Why does everyone think the Fed will ride to the rescue?

I have consistently warned for the past few months that the Fed would pause before rushing into QE3. I reiterated this yesterday. Yet, somehow people came away from Ben Bernanke’s testimony before Congress yesterday thinking the Fed was going to crank up the QE3 keyboard strokes. It’s not going to happen.

Look at Bernanke’s prepared remarks:

On the one hand, the possibility remains that the recent economic weakness may prove more persistent than expected and that deflationary risks might reemerge, implying a need for additional policy support. Even with the federal funds rate close to zero, we have a number of ways in which we could act to ease financial conditions further. One option would be to provide more explicit guidance about the period over which the federal funds rate and the balance sheet would remain at their current levels. Another approach would be to initiate more securities purchases or to increase the average maturity of our holdings. The Federal Reserve could also reduce the 25 basis point rate of interest it pays to banks on their reserves, thereby putting downward pressure on short-term rates more generally. Of course, our experience with these policies remains relatively limited, and employing them would entail potential risks and costs. However, prudent planning requires that we evaluate the efficacy of these and other potential alternatives for deploying additional stimulus if conditions warrant.

On the other hand, the economy could evolve in a way that would warrant a move toward less-accommodative policy. Accordingly, the Committee has been giving careful consideration to the elements of its exit strategy, and, as reported in the minutes of the June FOMC meeting, it has reached a broad consensus about the sequence of steps that it expects to follow when the normalization of policy becomes appropriate. In brief, when economic conditions warrant, the Committee would begin the normalization process by ceasing the reinvestment of principal payments on its securities, thereby allowing the Federal Reserve’s balance sheet to begin shrinking. At the same time or sometime thereafter, the Committee would modify the forward guidance in its statement. Subsequent steps would include the initiation of temporary reserve-draining operations and, when conditions warrant, increases in the federal funds rate target. From that point on, changing the level or range of the federal funds rate target would be our primary means of adjusting the stance of monetary policy in response to economic developments.

Translation: the Fed will pause to assess the economy before doing anything else. If economic growth in the U.S. does not falter in the second half of 2011, the Fed will look to drain excess reserves from the system as preparation for an interest rate hike at some unforeseeable future date.

There is immense pressure on the Fed from within as well as politically to refrain from more unconventional policy. The economy will weaken significantly before the Fed moves against it – and only then because of vocal outcries for more policy stimulus.

Tim Duy sees this as well – and he wants more from the Fed. Bottom line: there will be no stimulus unless the economy and/or asset markets deteriorate further.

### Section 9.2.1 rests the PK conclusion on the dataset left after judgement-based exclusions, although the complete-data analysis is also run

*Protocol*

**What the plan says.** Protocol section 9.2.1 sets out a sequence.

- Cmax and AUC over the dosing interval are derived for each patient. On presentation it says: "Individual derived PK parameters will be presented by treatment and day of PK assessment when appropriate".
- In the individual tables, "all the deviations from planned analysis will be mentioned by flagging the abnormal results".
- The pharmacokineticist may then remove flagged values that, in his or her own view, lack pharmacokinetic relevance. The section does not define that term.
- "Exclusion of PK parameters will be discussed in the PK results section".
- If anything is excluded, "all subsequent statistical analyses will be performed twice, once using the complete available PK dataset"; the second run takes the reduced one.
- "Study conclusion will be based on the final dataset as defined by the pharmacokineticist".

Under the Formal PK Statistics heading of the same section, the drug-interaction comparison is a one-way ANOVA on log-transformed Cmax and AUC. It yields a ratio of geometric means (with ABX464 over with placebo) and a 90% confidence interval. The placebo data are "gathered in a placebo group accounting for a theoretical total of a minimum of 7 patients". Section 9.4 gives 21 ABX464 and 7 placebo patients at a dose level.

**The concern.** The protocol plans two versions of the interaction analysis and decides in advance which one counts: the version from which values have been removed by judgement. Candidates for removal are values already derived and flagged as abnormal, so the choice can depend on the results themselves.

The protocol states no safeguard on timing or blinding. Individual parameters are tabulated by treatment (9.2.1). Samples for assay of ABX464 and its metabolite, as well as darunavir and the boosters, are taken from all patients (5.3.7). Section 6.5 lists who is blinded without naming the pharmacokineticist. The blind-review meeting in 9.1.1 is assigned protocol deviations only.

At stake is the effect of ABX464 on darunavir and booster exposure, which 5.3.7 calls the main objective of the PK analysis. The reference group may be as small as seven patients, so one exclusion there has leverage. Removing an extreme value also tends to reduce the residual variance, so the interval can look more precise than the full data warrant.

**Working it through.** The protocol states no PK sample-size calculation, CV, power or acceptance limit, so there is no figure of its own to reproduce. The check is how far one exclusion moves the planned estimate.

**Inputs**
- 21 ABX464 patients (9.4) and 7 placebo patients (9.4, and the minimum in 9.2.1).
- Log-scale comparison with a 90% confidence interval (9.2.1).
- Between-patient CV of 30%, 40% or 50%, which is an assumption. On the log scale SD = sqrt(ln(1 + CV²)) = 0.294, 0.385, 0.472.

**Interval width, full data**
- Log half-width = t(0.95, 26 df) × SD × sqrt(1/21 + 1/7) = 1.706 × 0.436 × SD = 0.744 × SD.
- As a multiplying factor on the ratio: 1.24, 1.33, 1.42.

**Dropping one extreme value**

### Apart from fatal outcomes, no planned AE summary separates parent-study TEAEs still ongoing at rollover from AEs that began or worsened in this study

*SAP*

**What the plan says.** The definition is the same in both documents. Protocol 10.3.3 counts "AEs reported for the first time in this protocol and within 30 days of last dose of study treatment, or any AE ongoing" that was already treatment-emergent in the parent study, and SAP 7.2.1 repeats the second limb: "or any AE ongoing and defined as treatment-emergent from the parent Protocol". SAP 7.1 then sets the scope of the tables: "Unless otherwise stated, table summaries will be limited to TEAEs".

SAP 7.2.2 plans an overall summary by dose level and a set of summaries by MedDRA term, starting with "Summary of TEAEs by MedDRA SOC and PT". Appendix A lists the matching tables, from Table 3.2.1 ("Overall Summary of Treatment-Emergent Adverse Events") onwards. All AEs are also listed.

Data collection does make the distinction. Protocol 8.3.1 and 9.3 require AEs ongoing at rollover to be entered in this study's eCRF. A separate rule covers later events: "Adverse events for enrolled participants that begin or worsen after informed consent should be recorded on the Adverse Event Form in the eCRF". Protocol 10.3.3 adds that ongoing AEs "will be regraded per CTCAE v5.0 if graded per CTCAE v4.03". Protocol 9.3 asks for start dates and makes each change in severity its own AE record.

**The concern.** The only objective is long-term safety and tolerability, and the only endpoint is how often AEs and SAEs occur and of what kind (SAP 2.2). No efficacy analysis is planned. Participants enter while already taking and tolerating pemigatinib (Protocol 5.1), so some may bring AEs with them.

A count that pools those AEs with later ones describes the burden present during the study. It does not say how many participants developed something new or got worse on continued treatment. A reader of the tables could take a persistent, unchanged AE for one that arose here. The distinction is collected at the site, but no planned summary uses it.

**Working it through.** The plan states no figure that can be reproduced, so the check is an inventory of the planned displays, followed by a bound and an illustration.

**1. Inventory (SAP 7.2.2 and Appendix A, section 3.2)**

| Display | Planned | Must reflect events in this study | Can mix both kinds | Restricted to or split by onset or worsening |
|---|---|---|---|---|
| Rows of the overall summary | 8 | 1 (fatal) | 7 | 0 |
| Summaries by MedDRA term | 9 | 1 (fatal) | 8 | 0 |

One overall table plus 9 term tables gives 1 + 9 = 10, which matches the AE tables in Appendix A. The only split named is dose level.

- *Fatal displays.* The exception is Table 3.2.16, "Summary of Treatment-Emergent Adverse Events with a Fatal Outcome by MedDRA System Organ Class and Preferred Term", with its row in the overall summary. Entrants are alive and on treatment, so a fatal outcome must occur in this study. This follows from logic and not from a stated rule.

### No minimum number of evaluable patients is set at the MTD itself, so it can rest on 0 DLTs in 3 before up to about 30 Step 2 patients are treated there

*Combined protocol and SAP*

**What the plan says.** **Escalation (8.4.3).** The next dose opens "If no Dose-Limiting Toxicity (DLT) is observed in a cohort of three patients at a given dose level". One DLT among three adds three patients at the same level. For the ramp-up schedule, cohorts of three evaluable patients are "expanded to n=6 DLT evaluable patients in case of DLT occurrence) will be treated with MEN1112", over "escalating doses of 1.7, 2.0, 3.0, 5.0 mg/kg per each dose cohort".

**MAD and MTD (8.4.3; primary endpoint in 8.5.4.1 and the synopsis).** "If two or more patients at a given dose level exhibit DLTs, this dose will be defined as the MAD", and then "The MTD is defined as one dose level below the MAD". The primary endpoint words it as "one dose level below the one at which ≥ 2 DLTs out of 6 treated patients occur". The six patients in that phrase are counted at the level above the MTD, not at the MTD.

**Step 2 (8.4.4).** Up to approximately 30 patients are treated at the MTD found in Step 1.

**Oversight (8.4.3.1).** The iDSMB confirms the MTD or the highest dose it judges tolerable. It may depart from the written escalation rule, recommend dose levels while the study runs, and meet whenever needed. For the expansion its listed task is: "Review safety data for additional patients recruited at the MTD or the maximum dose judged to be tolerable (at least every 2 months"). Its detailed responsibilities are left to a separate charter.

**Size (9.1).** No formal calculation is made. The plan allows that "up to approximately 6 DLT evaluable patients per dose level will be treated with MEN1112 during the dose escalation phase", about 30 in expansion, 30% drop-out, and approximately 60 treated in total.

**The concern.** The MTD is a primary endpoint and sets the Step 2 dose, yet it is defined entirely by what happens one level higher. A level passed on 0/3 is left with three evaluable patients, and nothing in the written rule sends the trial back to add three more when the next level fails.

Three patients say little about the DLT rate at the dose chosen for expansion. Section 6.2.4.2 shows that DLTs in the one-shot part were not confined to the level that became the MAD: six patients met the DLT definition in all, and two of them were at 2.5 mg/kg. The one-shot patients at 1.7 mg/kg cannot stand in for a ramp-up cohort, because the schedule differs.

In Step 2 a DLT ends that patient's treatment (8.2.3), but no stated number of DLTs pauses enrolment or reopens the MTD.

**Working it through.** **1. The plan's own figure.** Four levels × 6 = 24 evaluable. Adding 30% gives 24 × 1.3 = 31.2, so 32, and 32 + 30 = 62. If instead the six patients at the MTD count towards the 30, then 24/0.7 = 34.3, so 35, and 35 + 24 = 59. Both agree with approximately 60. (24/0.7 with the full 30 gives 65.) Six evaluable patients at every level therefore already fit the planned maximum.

1. James says

    I Couldn’t agree with this post more. I think if you look at inflation breakeven’s, they need to be a lot lower for QE3 to happen. To me this means that the price of commodities such as crude, gasoline and copper need to fall significantly before QE3 happens, and yet everyone bought commodities the past two days so the market obviously thinks I’m wrong

    1. Edward Harrison says

      Some people get it now though. When Fisher started talking, people realised that there was considerable dissent inside the Fed. Fisher went along with QE2 but I believe he would not vote for QE3 unless we see the kinds of conditions you point to:


  2. Dave Holden says


    1 Wishful thinking.

    2. The Fed has a history of “We need to do something, this is something”.

    3. Benanke is economically clueless.

    All that said I agree with you mainly because the “politics” are at present against it.

  3. Chaos says

    There will be deflation, then there will be clueless speculative-stimulus (aka QE).

    Maybe some day they get it right and get that what is needed is fiscal stimulus (tax cuts and spending). But so much time of indoctrination found its way into Joe Sixpack head.

    Where are still in Hoover time, with all the prising; FDR time has not come yet because the world hadn’t a depression yet, so until clueless politicians, economists and policy makers don’t cause one, we will continue all this “government debts can’t be paid!” and “save the banks!” idiocy.

    At some point the situation will blow up, like is already happening in Greece. If it’s too late there will be revolution even.

  4. David Lazarus says

    I cannot see the US economy recovering sufficiently. Primarily because of the jobs crisis, though political paralysis is a huge factor. Asset prices will ultimately suffer. With a weak jobs market the housing markets will suffer. With consumer spending very weak eventually domestic businesses will start to suffer. So QE will happen as Congress will do nothing. I cannot see QE3 working any better than QE1 or QE2.

Comments are closed.

This website uses cookies to improve your experience. We'll assume you're ok with this, but you can opt-out if you wish. Accept Read More